Ten Dam leads Kangangi after the Dutchman won the first two stages and rode strongly in stage 3 to regain contact with the leaders after numerous mechanicals saw him dropped. Kangangi and his Kenyan Riders teammates Geoffrey Langat and John Kariuki attacked Ten Dam, but could not break him.

Akinyi has now won two stages after Welch took stage 1. Akinyi has looked stronger as the race continues and has been too fast for her rivals…when she stays on the course. She got lost on stage 1 and 2, but showed enough strength to catch and then pass the other women in the field. Meanwhile, Welch is battling her own mind as she constantly asks herself whether or not she cares about winning, and whether or not she is competitive. Now is the time to decide.

Ian Boswell and Langat battle for third position. Boswell lost more than one hour to the leaders on a horrid first stage, but has clawed his way back on the subsequent stages to challenge Thomas Dekker and Kenneth Karaya who sat in 3rd and 4th before stage 3.

Langat is looking very strong after powering away to win the flat and fast stage 3, while Boswell is yet to win a stage after taking out the recent Unbound Gravel race in the US. Boswell has ridden in all three grand tours, but Langat employed his local knowledge and inherent toughness to escape from the lead group in the rock garden on stage 3, and leave his rivals in the dust. Jordan Schleck, Edwin Keiya and the Masaka Cycling Club duo of Wasswa Peter and Kato Paul could also fight their way onto the podium.

The Dutch duel.

Dorien Geertsema and Mieke Luten will contest the final podium position in the women’s category. The duo from the Netherlands have ridden together and supported each other during the first three brutal stages and were locked on the same overall time entering stage 3.

Will they cross the line together, or will competitive instincts kick in and prompt one of them to attack?

Follow the final day’s action at http://www.migrationgravelrace.com, and http://www.instagram.com/migrationgravelrace

Boswell is back.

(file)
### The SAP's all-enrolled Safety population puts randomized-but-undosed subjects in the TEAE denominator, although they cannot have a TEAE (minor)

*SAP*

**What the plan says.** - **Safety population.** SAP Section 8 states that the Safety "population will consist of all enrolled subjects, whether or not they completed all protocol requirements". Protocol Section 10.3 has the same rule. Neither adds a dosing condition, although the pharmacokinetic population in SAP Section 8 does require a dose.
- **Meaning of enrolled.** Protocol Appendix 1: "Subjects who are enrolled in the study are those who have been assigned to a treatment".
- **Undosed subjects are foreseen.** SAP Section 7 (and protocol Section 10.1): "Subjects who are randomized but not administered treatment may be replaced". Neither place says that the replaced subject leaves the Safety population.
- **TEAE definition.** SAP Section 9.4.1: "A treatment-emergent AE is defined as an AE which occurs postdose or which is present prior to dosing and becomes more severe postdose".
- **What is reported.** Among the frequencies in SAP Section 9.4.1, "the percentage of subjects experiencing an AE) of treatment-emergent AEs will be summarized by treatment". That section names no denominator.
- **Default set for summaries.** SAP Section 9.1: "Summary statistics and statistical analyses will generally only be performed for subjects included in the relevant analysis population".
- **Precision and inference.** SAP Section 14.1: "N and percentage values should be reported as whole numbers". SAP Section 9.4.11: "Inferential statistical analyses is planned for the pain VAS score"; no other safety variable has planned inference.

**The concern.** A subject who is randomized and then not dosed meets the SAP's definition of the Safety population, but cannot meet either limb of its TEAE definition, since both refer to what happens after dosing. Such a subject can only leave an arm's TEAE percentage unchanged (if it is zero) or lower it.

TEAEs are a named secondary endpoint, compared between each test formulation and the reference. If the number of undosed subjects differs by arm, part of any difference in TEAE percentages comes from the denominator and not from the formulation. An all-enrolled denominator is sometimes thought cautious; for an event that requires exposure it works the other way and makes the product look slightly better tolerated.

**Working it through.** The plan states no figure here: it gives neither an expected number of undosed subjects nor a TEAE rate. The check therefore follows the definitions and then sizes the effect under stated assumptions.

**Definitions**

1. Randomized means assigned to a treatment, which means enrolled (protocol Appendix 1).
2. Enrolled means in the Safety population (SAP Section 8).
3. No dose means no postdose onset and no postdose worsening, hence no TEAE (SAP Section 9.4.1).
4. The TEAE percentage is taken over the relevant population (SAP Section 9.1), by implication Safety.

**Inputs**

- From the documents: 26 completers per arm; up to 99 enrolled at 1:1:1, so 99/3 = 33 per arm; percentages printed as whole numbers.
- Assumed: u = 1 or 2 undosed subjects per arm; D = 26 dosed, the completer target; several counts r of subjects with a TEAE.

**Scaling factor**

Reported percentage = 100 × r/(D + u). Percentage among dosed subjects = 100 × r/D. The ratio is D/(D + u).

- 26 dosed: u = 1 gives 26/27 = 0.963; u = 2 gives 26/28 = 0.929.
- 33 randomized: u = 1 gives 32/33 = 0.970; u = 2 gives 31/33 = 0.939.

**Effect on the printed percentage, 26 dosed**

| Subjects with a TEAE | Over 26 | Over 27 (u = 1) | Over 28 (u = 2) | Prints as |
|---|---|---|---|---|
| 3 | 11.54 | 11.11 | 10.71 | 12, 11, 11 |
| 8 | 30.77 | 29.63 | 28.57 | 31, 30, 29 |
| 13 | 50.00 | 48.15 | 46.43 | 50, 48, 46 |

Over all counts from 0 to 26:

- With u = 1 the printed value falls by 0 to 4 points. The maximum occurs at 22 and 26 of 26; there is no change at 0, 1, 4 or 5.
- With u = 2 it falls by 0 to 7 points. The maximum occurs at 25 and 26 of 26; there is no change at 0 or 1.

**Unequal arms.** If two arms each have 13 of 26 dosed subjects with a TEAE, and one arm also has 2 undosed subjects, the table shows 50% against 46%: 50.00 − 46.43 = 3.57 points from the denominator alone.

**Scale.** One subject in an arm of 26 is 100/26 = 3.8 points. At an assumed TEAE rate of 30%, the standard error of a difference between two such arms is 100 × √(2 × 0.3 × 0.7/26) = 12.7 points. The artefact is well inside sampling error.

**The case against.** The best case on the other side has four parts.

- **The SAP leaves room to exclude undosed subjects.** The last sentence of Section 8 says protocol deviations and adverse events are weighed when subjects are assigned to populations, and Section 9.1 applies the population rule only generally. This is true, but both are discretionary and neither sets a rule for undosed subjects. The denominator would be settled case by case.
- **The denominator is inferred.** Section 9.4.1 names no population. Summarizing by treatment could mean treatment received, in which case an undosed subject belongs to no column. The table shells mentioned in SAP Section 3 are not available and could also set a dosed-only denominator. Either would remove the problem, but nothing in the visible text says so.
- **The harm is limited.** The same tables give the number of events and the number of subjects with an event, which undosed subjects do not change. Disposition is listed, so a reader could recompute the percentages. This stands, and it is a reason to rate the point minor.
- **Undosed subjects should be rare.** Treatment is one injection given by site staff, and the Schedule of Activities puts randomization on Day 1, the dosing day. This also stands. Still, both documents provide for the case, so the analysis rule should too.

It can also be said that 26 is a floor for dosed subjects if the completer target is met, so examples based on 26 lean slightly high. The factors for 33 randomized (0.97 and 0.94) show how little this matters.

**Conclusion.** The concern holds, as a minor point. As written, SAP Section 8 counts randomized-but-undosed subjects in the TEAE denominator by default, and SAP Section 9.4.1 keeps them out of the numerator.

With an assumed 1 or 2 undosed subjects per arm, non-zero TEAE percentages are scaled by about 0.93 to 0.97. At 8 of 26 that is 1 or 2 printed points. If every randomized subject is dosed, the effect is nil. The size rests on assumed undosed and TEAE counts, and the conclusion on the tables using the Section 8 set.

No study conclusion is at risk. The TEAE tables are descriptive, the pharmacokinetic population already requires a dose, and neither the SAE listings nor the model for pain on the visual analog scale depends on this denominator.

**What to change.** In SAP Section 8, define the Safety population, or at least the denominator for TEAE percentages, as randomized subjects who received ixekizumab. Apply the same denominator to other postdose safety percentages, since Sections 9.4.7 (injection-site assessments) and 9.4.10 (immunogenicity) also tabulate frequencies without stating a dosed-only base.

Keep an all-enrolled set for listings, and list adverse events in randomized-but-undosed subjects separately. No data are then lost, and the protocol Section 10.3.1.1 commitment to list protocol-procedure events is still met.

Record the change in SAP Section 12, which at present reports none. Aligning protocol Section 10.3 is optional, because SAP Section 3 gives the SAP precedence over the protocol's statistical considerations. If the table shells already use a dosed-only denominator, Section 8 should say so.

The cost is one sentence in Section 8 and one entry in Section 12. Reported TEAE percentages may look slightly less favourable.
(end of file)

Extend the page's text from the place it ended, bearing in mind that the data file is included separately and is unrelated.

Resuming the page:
Ian Boswell is fighting for a podium position in stage 3 of the Migration Gravel Race, while an intriguing battle between Nancie Akinyi and Betsy Welch awaits. Boswell finished second behind overall leader Laurens Ten Dam in stage 2 after a disastrous first day, and is chasing Suleiman Kangangi and Thomas Decker on the 130km stage which involves 1300m of climbing.

Akinyi rode powerfully to win the Queen’s stage and now sits about 28 minutes behind Welch after the American won stage 1. Dutch duo Dorien Geertsema and Mieke Luten occupy 3rd and 4th position, and are locked at exactly the same time. The pair have ridden together throughout the race and will have to decide at some point who claims a spot on the podium.

Stage 3 is shorter and flatter than stage 2, but stage 1 taught riders to assume nothing and avoid complacency on the rough gravel roads of the Maasai Mara region.

Ten Dam extended his overall lead with victory in stage 2. Kangangi is 19.07 behind, with Dekker and Kenneth Karaya 57 minutes back. 1.19.30 separates Boswell from Ten Dam.

Akinyi and Welch appear to be the only contenders for the overall title in the women’s race, as Geertsema and Luten are about 2 hrs and 25 min behind Welch. But this is Africa, there are two tough stages remaining and anything can happen, as Boswell proved on stage 1 when multiple mishaps destroyed his day.

11 of the top 15 riders in the men’s field are from East Africa, while riders from Kenya and the Netherlands are expected to medal in the men’s and women’s categories. Will the USA also grab podium positions in both categories?

Boswell won Unbound Gravel in the US recently, outsprinting Ten Dam at the finish. He has ridden all three grand tours and has the pedigree to challenge any rider in the field. He currently sits in 5th overall, 1 hour from Kangangi, but only about 22 minutes behind Thomas Dekker in 3rd. Kenyan Geoffrey Langat also made a big move on stage 2, and at only 23 minutes behind Dekker, he will also threaten for a medal.

What will Boswell do in stage 3?

Follow the action at http://www.migrationgravelrace.com, and http://www.instagram.com/migrationgravelrace.

Which dot have you got?

Who are you tipping to win the first ever Migration Gravel Race? Who will conquer the gravel roads of Kenya and emerge victorious on June 26 after 4 days of gruelling, dusty, hot and challenging riding?

Ian Boswell

Laurens Ten Dam

Thomas Dekker

or one of the African men?

Mieke Luten

Dorien Geertsema

or a woman with inside knowledge of local roads, such as April Kelley or Nancy Akinyi?

Stage 1 has just started and 61 riders set off from Naretoi Estate, and are making their way through Enonkishu Conservancy.

Follow the dots at http://www.migrationgravelrace.com.

Image: Vermont Social